To achieve a successful exit, the timing decision of when to sell is a critical one. If the right timing decision can be made, the chances of a good outcome and price for a business owner increase significantly.
So how do owners ensure they get their exit timing decision right?
Good exit timing is based on an assessment of four distinct ‘cycles’, which rise and fall over time and at different times for different owners and their businesses. It is the convergence of these cycles for an owner that often signals the right time for them to begin an exit.
1. The economy and sector
Selling when the economy and as a result the Human Capital sector are doing well domestically and internationally provides a good backdrop of certainty, growth, valuation multiples and confidence across the board (although good deals can still happen for owners at all points of this cycle).
2. The M&A market (of buyers and competing companies for sale)
Going to market when there is a high number of active potential buyers for any company obviously helps an exit. However, it is only the most ‘strategic’ and therefore high paying buyers for a business (rather than all buyers in the market) that should be included in this assessment as these are the ones that matters in any exit.
The number of similar companies already for sale and competing for the attention of the same buyers is another influence on exit timing. Selling when the level of competition is low always benefits a vendor’s exit. However competition will tend to be high when cycle one (economy and sector) is approaching its peak. For this reason, selling “before the rush” of similar business coming to market is often a shrewd move.
3. The Business
Exiting when the business is in a stable growth phase, has a number of years more growth ahead, and will genuinely benefit from the assistance of a new owner are all important ingredients behind a good exit timing decision.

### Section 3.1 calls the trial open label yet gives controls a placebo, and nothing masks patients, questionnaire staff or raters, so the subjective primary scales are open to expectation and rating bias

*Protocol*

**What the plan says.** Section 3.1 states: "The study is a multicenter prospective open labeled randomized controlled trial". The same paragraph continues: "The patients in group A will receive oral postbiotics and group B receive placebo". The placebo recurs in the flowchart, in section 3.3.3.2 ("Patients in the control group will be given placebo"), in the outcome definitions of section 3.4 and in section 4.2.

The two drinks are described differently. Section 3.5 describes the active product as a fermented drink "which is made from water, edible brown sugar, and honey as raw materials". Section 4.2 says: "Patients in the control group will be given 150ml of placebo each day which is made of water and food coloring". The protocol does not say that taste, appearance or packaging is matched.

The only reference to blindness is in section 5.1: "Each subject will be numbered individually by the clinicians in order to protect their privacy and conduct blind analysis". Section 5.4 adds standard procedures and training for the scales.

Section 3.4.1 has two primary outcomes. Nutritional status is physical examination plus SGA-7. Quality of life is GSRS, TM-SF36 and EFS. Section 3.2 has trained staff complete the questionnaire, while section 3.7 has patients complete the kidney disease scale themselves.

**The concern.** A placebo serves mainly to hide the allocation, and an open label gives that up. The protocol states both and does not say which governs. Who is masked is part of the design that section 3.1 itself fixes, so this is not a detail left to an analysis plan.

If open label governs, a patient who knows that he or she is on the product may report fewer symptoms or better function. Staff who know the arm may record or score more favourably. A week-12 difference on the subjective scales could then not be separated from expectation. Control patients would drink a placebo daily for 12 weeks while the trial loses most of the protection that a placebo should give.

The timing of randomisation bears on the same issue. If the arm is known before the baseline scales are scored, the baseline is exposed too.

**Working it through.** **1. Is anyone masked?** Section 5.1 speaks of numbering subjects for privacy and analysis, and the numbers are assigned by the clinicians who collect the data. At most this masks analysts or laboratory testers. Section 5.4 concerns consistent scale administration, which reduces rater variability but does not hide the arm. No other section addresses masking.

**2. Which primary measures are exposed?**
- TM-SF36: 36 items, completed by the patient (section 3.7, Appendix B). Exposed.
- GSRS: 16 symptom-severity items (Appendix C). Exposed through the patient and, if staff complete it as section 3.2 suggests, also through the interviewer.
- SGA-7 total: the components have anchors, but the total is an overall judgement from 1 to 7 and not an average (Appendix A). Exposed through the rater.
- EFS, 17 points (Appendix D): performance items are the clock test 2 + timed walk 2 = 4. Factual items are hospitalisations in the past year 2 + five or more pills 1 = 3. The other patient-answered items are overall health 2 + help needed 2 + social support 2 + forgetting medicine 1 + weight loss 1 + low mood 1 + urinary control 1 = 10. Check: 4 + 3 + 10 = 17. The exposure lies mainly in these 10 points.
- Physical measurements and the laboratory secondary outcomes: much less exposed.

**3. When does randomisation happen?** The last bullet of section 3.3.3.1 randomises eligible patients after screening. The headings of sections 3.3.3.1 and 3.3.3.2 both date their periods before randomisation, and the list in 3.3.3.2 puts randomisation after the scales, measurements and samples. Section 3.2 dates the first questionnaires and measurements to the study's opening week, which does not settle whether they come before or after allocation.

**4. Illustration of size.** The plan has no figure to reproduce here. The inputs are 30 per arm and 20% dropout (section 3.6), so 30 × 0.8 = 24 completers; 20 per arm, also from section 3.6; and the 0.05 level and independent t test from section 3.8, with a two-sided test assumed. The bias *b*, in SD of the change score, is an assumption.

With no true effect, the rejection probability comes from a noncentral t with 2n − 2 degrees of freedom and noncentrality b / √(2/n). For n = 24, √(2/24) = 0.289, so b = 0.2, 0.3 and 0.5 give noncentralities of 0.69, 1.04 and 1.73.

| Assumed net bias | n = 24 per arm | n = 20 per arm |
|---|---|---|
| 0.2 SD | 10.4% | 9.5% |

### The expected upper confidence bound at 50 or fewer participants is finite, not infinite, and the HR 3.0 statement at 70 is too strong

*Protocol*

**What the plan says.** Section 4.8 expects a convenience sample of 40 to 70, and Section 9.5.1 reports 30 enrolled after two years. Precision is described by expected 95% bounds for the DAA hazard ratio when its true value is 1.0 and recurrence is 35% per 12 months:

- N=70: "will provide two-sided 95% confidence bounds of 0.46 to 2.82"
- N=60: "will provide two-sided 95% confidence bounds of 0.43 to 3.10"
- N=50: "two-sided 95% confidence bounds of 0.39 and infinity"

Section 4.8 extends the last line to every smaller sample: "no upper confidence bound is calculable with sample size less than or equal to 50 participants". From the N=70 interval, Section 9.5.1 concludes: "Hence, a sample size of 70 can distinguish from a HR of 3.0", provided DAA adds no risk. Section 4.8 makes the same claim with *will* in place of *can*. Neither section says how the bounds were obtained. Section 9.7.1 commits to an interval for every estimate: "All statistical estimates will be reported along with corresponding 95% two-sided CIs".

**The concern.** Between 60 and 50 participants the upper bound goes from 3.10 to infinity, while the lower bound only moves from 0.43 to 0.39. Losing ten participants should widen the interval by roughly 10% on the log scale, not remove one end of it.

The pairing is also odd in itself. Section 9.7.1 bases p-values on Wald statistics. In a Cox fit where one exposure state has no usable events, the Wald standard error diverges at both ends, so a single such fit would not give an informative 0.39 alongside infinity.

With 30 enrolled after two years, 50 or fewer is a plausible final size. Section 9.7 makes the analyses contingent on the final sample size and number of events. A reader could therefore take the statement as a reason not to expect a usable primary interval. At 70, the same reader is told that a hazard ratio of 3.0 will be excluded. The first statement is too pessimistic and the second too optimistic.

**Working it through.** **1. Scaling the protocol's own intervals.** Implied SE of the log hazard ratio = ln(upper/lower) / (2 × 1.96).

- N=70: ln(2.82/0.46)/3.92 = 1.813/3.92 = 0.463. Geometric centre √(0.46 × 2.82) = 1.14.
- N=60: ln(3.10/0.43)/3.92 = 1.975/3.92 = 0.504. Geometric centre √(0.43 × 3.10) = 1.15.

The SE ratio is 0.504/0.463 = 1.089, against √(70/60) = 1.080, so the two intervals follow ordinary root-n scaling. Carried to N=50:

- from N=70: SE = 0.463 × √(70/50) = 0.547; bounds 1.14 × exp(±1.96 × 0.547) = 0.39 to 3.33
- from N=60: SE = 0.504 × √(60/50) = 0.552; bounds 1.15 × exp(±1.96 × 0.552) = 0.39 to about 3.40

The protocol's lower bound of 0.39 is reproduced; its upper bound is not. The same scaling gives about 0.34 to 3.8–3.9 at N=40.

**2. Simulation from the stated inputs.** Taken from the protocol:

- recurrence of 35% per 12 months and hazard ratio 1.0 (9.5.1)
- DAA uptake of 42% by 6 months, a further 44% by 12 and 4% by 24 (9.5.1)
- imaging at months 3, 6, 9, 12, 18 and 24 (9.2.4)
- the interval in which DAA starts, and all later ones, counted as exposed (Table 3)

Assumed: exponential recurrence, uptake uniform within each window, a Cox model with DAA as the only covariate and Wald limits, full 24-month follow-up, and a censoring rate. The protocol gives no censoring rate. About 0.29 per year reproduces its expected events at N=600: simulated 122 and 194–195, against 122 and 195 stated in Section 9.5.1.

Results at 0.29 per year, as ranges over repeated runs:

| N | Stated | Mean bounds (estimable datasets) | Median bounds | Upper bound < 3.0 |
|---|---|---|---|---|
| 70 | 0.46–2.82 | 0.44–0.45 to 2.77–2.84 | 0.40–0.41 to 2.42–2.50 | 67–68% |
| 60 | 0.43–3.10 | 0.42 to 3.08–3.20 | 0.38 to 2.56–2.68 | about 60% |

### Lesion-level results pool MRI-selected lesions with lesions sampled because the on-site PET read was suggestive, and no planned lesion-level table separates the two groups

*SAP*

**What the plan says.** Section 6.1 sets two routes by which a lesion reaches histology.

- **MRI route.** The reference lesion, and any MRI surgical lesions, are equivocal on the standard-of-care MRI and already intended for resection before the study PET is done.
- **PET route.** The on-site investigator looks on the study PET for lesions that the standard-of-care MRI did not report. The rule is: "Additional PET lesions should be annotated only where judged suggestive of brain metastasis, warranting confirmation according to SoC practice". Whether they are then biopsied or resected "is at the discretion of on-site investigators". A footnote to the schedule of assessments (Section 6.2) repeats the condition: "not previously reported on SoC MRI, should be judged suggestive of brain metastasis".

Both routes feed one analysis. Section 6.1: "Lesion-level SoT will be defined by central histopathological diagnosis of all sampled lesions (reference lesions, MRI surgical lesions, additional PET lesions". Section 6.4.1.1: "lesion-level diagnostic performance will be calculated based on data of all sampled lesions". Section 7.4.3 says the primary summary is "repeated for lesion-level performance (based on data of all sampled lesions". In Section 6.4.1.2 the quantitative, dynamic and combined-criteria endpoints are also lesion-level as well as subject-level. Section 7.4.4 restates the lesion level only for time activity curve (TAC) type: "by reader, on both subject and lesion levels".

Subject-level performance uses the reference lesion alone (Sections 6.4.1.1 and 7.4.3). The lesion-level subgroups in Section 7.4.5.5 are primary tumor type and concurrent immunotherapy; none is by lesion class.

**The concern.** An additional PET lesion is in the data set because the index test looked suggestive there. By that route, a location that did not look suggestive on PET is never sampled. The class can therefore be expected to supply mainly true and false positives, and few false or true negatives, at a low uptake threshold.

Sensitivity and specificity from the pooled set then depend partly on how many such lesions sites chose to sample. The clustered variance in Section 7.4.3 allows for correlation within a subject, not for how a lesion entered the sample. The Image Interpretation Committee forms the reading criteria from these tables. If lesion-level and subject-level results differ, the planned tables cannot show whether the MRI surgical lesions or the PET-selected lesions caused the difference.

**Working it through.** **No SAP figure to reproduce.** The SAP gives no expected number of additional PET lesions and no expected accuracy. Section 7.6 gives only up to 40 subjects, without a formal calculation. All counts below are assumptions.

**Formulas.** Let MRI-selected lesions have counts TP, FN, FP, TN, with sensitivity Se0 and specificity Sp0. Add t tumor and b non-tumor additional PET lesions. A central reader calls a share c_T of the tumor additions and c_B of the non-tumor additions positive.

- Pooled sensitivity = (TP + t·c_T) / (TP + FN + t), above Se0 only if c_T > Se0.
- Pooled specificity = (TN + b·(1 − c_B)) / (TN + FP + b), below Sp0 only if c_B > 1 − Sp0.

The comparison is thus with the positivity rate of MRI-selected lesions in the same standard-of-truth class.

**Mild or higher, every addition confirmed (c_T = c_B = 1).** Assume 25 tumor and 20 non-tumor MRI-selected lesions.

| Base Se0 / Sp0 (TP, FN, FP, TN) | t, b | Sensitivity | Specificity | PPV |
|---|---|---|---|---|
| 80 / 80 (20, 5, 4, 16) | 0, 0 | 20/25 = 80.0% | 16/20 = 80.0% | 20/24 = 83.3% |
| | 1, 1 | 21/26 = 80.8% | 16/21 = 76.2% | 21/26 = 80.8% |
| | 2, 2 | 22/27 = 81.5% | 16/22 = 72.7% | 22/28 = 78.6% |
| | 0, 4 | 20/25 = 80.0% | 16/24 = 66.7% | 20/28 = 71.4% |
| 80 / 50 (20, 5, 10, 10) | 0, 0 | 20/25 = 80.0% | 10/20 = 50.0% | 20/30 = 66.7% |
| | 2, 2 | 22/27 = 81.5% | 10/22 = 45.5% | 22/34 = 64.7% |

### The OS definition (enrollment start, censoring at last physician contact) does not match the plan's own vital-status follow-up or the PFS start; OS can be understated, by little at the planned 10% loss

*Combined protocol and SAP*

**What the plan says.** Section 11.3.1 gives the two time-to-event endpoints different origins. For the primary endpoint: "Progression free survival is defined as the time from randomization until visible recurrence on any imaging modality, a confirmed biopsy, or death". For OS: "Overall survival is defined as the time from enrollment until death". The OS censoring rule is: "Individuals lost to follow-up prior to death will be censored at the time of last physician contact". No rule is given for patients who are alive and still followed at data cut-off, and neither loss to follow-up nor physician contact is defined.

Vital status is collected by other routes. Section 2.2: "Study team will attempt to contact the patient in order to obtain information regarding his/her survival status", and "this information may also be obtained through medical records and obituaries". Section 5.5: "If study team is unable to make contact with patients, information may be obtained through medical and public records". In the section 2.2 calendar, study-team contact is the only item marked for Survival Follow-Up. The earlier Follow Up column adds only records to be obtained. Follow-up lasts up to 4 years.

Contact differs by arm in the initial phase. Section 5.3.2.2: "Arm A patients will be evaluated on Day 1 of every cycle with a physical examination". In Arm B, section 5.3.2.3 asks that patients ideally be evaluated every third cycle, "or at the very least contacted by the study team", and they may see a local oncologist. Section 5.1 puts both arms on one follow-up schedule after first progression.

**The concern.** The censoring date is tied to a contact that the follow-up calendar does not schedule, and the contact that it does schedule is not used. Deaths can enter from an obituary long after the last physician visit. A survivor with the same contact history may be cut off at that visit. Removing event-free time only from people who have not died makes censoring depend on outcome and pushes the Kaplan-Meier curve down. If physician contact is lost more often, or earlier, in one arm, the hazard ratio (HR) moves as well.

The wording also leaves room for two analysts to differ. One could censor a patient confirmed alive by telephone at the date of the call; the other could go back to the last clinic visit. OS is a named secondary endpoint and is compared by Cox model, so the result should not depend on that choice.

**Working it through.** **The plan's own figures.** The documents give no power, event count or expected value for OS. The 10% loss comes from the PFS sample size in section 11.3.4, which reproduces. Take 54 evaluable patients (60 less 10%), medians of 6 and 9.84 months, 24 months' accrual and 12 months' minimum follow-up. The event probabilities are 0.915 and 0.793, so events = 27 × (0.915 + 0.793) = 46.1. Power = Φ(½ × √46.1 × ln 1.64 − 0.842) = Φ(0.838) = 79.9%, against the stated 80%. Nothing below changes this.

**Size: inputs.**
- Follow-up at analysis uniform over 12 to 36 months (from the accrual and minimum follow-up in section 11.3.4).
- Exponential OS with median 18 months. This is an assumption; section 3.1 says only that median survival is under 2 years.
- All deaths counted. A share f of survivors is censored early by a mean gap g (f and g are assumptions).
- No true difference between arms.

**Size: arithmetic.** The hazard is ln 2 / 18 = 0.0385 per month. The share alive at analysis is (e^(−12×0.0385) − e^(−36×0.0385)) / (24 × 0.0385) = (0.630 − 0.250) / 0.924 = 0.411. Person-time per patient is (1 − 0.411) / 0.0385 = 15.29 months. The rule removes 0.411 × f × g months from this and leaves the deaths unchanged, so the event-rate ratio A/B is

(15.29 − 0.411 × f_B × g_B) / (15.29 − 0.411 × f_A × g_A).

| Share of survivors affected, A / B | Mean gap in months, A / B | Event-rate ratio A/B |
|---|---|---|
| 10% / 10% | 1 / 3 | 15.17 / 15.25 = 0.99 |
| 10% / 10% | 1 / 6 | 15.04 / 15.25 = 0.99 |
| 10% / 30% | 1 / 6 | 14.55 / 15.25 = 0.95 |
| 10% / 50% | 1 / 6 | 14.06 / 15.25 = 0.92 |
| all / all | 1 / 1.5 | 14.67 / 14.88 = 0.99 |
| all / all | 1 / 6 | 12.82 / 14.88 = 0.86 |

Succession planning being underway is also important as is deferring the start of risky new projects until a sale is completed, for example expansion into new sectors or countries.
An owner who no longer enjoys their involvement in the business or feels that they are no longer the right person to lead it (on account of its changing needs and culture as it matures) is usually a signal that it is time to exit. Not selling when these feelings set in can mark the start of decline in people-based businesses, after which a good exit becomes an increasing challenge.
It is very rare (in fact in our experience almost impossible) that all four timing cycles ever come into perfect convergence. Owners who expect and wait for this convergence to happen are usually left disappointed when their time for exit never arrives.
Based on experience, our advice on exit timing is simple – the convergence of two or three cycles is often the best realistic outcome for any owner – and therefore careful attention should be given to an exploring exit when this convergence happens or is on course to happen.
Copyright © Boxington Corporate Finance Limited
The copyright in this article is owned by us and may not be adapted, copied, published, distributed or redistributed in any form or media without our prior written permission unless full and clear credit is given to Boxington with appropriate and specific direction to the original content.